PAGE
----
Banking group’s six-month figure ’driven’ by acquisition of HBOS real estate book
Lloyds Banking Group has written off almost £3bn from the value of its property portfolio in the first six months of 2010.
The figure compares to £9.8bn in the first half of 2009 and £6bn in the final six months of last year, figures the bank said were “primarily driven” by the real estate book of HBOS, which it bought in January 2009.
HBOS had invested heavily in the housebuilding and commercial property sectors via debt and equity in the run up to the crash in the summer of 2007, including firms such as Crest Nicholson, Miller Group and Gladedale.
In a statement the bank, which is 41% owned by the taxpayer, said the numbers provided “further evidence that total impairment losses peaked in the first half of 2009”.
LBG said it was expecting “a modest reduction” in writedowns in the second half of this year with “further reductions in 2011”.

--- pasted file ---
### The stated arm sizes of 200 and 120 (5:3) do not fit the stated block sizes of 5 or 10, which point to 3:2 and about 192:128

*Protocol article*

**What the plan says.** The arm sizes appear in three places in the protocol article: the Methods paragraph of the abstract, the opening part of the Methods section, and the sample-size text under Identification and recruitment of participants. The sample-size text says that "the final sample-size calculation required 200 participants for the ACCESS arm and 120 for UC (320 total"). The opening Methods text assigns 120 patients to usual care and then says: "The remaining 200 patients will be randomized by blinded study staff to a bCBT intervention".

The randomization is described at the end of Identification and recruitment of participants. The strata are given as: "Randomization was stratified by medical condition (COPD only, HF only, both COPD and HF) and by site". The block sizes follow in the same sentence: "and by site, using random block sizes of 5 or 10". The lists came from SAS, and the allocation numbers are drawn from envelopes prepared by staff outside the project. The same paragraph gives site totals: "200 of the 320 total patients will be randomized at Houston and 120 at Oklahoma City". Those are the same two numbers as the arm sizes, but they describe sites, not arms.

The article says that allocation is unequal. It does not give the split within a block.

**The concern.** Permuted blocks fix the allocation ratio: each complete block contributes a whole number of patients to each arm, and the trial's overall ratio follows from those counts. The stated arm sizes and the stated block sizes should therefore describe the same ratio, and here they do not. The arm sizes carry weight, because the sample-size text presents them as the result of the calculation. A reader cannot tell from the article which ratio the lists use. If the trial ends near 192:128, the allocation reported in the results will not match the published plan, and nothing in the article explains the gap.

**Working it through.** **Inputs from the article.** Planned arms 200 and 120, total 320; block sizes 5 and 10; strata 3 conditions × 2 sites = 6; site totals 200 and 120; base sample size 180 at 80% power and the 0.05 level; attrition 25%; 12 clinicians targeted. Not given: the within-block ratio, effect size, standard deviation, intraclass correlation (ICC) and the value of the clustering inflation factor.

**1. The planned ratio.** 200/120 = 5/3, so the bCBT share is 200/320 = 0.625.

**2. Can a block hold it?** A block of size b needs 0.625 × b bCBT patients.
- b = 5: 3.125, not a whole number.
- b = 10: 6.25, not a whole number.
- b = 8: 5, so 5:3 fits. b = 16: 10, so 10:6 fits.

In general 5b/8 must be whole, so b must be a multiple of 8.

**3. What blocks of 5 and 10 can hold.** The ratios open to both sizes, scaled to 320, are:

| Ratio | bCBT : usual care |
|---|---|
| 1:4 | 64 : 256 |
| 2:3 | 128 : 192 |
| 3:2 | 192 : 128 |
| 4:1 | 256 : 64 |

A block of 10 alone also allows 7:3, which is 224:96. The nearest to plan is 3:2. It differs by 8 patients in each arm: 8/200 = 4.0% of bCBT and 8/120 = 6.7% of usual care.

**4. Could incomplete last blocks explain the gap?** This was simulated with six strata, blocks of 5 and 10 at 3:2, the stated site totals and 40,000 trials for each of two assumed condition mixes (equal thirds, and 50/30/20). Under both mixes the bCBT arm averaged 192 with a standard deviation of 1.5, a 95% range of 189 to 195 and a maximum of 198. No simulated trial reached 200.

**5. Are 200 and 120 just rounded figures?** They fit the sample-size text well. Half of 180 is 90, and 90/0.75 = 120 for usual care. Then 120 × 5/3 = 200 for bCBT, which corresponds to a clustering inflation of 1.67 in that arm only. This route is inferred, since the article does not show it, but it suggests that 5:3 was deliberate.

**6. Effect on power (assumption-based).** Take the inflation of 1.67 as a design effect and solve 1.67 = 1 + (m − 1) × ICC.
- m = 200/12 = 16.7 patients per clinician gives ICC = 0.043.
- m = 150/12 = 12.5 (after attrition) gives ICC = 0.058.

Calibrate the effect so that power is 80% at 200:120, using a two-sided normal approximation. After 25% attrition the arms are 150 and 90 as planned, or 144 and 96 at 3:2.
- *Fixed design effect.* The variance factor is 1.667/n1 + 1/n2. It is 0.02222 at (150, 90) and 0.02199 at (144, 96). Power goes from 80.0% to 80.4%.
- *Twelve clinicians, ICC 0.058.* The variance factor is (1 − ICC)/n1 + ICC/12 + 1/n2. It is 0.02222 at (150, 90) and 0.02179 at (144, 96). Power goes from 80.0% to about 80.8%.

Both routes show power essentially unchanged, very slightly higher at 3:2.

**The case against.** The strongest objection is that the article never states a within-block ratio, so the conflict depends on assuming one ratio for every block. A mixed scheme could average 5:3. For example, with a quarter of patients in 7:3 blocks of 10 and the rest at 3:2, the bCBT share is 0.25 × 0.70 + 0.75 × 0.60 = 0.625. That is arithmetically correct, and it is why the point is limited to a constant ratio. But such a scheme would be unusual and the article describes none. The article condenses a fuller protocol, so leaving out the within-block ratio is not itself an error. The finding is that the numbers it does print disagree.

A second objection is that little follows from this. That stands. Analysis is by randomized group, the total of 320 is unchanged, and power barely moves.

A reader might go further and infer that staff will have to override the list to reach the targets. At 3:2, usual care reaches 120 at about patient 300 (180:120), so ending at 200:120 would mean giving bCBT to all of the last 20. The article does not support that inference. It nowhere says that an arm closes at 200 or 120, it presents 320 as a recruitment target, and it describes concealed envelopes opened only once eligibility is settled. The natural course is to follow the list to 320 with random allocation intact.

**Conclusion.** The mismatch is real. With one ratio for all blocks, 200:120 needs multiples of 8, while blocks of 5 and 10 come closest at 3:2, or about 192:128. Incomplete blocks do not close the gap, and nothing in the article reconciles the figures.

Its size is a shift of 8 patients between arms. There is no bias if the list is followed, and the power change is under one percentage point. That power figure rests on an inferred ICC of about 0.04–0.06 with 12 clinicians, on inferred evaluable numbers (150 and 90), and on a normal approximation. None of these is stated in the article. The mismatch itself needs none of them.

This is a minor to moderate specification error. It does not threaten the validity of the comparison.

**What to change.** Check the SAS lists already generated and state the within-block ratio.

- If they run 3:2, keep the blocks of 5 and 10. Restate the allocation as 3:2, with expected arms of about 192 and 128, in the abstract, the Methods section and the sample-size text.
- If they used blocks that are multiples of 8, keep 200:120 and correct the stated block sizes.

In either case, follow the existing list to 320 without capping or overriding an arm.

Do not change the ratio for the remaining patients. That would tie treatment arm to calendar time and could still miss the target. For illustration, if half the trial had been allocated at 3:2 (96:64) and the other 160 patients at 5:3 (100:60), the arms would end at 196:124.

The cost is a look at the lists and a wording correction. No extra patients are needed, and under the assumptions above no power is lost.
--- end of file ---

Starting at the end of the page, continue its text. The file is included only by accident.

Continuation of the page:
But it warned action on the portfolio would be needed to combat continued weakness in the market.
As revealed by Building, the bank is examining the possibility of refinancing some companies in its portfolio. It said: “Refinancing risk is an emerging issue with significant maturities due in the next few years, especially in the group’s real estate and real estate related portfolios as well as for leveraged loans. Against the group’s economic assumptions, 2010 and 2011 are expected to continue to be difficult for these portfolios.
It added: “Whilst recent sector performance has been encouraging, the group remains cautious regarding the short to medium term prospects for the sector. Clearly the management of the distressed portfolio remains key not only to mitigating loss but also for the group as a significant player within the property sector to ensure that the strategies adopted do not adversely impact on a market that remains fragile.
This week has seen several of the big banks release their results and they have come under pressure from the government to lend more to small and medium sized firms.
Lloyds revealed that lending to the construction industry has remained largely flat since the second half of 2009, with total loans falling from £10.8bn to £10.4bn.
Overall the bank returned to the black with a pre-tax profit of £1.6bn compared to a loss of £4bn this time last year.